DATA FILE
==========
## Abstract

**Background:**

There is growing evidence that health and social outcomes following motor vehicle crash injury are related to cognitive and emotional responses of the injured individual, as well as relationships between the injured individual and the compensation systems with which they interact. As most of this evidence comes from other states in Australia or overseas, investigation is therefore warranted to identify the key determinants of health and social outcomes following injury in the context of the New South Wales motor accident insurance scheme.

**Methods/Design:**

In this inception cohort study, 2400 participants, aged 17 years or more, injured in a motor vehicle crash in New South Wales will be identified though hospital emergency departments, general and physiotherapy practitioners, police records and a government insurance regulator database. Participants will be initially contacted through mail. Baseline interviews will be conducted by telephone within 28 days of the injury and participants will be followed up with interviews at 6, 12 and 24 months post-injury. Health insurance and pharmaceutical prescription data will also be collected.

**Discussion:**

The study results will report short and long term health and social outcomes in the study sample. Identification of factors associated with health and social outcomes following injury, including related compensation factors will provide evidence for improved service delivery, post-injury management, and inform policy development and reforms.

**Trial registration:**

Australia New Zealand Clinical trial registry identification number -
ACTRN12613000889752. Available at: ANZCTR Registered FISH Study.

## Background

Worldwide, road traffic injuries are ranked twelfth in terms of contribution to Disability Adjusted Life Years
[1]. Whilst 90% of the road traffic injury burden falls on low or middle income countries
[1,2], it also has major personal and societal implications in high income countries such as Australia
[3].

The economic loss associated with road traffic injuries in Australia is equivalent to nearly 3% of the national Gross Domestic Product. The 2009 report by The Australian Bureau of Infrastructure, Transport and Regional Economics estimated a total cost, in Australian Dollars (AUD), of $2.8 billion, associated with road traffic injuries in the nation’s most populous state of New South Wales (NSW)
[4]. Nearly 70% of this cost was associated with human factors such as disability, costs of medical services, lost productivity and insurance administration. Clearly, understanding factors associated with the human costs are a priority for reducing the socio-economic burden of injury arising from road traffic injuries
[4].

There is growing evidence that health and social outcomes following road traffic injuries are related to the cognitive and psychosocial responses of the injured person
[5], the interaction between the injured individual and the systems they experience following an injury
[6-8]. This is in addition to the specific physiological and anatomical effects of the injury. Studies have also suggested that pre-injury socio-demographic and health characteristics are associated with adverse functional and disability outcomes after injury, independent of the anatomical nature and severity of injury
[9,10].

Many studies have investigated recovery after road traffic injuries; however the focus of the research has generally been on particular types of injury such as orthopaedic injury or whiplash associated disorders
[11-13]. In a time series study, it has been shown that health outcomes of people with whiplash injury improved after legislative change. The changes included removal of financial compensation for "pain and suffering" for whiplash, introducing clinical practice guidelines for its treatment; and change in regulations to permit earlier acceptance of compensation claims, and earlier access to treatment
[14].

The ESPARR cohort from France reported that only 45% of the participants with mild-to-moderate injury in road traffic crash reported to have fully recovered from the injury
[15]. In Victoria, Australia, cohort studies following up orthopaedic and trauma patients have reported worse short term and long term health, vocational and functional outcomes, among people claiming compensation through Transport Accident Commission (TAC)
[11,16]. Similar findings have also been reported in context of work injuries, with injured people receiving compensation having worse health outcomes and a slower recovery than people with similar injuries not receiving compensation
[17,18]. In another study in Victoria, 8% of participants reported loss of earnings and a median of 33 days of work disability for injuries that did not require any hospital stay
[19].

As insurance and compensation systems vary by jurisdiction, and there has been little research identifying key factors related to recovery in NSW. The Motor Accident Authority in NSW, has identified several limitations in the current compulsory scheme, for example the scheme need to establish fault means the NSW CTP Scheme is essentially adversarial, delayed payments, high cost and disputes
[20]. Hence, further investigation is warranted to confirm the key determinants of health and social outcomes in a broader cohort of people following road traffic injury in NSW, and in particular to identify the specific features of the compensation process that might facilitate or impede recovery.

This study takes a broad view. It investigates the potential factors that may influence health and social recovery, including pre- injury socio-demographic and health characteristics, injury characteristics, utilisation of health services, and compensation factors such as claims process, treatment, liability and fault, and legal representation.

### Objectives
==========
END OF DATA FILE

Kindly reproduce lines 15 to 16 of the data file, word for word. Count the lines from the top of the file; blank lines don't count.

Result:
[3].

The economic loss associated with road traffic injuries in Australia is equivalent to nearly 3% of the national Gross Domestic Product. The 2009 report by The Australian Bureau of Infrastructure, Transport and Regional Economics estimated a total cost, in Australian Dollars (AUD), of $2.8 billion, associated with road traffic injuries in the nation’s most populous state of New South Wales (NSW)